The site, like much of East Devon, lies within an Area of Outstanding Natural Beauty and is also a County Wildlife Site, but is outside the East Devon Pebblebed Heaths Special Area of Conservation (SAC) and outside the Site of Special Scientific Interest (SSSI) and the Special Protection Area (SPA).

Proposed layout of new industrial units for Blackhill Engineering

Mr Rix said: “Prior to submitting this application, we commissioned a comprehensive ecology report, which shows that, because the application involves replacing existing industrial equipment, the work is unlikely to impact on nearby designated sites, nor the County Wildlife Site. Nevertheless, we will be implementing an ecological mitigation plan.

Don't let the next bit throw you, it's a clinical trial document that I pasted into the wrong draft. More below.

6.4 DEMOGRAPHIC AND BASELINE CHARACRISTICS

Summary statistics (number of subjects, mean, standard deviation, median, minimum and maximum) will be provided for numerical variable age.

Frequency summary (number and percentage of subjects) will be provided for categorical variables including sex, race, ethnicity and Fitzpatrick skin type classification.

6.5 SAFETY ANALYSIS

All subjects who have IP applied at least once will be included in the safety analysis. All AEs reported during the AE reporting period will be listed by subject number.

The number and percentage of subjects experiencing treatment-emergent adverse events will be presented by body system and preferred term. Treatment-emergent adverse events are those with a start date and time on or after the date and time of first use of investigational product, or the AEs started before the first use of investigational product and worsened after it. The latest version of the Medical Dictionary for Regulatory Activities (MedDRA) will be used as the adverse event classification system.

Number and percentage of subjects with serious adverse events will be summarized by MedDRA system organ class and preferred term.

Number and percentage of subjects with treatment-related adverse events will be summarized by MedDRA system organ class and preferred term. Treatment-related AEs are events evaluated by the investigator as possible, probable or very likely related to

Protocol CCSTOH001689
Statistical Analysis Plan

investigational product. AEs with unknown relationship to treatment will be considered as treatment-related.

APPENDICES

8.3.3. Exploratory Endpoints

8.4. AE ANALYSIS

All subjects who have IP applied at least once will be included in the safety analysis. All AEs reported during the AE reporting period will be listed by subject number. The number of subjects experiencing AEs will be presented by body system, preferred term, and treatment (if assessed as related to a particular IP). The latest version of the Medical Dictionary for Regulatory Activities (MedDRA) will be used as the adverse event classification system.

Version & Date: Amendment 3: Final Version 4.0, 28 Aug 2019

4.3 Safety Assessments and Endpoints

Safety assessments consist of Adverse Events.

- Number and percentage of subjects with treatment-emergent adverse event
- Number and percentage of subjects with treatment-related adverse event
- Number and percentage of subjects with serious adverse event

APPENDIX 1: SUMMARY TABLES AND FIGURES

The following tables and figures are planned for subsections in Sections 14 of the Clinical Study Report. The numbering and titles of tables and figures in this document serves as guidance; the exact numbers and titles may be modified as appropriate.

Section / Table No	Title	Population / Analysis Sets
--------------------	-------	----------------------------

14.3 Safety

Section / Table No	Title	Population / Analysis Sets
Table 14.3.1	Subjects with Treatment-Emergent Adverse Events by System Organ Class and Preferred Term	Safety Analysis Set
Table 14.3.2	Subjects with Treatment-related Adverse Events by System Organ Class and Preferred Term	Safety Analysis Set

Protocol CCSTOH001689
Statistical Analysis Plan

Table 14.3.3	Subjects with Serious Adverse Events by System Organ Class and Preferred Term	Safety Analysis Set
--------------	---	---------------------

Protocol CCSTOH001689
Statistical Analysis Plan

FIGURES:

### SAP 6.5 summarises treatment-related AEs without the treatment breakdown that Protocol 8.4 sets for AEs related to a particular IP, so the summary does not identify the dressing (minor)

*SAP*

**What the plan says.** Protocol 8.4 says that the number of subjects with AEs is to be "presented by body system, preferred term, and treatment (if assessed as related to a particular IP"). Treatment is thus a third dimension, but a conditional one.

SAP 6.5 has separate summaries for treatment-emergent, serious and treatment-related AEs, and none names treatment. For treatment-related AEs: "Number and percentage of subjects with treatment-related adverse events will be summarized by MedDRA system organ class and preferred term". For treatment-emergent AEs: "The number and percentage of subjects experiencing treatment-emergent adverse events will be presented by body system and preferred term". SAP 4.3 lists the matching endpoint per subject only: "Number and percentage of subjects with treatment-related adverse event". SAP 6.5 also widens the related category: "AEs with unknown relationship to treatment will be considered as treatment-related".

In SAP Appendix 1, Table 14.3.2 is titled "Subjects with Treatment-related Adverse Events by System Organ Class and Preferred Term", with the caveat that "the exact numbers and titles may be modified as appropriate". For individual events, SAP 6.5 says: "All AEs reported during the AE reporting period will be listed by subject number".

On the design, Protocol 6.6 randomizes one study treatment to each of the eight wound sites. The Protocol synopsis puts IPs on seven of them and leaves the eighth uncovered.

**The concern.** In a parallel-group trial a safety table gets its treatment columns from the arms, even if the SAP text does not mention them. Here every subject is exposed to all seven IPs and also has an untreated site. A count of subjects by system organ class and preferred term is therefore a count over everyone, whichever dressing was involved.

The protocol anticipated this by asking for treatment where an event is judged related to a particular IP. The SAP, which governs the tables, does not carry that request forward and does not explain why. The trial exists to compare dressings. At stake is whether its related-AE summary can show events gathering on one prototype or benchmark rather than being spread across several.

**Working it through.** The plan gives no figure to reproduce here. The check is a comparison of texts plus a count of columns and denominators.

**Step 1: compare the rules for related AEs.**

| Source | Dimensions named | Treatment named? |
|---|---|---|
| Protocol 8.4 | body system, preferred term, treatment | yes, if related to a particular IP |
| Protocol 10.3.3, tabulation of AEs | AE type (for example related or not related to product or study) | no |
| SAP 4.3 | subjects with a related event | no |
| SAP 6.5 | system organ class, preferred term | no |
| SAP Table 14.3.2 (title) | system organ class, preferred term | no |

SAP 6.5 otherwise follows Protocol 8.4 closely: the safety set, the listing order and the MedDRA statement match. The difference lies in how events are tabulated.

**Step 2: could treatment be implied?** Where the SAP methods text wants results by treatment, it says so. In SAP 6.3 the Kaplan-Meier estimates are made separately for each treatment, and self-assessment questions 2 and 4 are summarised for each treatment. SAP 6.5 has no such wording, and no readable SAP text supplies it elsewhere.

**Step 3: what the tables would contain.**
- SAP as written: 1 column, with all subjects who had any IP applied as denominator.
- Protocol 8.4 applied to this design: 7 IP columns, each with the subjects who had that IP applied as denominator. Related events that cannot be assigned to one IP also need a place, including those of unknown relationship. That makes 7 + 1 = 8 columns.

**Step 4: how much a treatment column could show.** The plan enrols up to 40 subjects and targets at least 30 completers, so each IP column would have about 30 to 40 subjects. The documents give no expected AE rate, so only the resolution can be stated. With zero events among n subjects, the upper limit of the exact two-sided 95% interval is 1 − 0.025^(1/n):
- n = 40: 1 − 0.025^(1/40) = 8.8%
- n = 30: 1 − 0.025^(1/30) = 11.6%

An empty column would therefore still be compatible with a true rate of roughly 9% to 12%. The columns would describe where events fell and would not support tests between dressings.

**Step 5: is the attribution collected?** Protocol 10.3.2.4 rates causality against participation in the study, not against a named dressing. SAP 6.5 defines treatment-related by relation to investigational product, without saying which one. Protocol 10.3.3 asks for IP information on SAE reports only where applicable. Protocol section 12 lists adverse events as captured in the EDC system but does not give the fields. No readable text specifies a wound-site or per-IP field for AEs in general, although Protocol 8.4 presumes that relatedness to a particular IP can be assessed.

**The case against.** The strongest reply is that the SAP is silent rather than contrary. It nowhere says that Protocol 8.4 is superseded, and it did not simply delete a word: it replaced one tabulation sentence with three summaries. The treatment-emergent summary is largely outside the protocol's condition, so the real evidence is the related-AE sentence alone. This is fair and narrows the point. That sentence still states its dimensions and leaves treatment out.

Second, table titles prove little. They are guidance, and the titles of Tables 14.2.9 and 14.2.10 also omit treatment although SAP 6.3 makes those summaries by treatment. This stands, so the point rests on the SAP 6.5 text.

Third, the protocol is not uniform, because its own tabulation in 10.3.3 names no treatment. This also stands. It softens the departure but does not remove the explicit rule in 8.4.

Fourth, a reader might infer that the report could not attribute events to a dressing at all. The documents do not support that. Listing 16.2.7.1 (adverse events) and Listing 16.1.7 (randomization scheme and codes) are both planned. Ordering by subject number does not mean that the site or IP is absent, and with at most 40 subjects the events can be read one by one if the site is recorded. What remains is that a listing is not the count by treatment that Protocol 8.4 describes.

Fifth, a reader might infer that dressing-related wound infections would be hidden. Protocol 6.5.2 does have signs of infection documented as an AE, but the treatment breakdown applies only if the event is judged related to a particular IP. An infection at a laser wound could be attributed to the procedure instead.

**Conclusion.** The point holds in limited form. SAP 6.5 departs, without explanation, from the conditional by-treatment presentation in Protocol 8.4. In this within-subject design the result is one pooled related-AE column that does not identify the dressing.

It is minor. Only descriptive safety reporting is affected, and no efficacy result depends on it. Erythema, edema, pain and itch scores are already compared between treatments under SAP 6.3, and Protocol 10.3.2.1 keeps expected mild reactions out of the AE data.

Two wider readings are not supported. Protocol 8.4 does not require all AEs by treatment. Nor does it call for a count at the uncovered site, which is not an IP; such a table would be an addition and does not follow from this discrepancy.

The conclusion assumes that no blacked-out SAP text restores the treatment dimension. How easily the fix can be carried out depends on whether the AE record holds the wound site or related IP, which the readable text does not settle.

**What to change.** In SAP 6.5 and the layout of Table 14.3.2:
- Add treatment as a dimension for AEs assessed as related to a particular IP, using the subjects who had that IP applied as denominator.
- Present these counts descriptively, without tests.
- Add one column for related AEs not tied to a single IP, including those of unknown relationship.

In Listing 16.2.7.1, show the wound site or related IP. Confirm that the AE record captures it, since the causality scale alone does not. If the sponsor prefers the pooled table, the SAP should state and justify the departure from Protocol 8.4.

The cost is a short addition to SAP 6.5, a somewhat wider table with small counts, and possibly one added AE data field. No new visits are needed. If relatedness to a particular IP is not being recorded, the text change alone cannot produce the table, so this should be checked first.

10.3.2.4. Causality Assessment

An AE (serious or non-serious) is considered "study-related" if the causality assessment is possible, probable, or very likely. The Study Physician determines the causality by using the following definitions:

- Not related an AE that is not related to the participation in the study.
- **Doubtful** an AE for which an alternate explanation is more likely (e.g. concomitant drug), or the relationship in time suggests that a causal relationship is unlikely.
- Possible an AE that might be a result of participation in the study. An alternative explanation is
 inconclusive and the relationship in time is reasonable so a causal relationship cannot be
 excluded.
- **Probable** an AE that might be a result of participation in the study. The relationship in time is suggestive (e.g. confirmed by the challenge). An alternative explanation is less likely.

“This application will help a successful local company to grow, creating high-quality, full-time jobs for local people, without damaging the local environment and not causing any interruption to the highly successful restoration work already under way. We believe that approval of this application will result in a major boost for the local economy, while at the same time protecting the environment for the benefit of people and wildlife.”

Woodbury business park expansion would be ‘morally and ecologically wrong’

Tony Bennett, from Wild Woodbury, has said that the plans would seek to reverse this restoration plan and the “U-turn” would be a huge blow to the environment as it sits within one of the most highly protected and scientifically important areas of countryside in Europe.

Processing plant in area 12 being dismantled (Image: Tony Bennett)

Woodbury parish council have also voted to object to the application.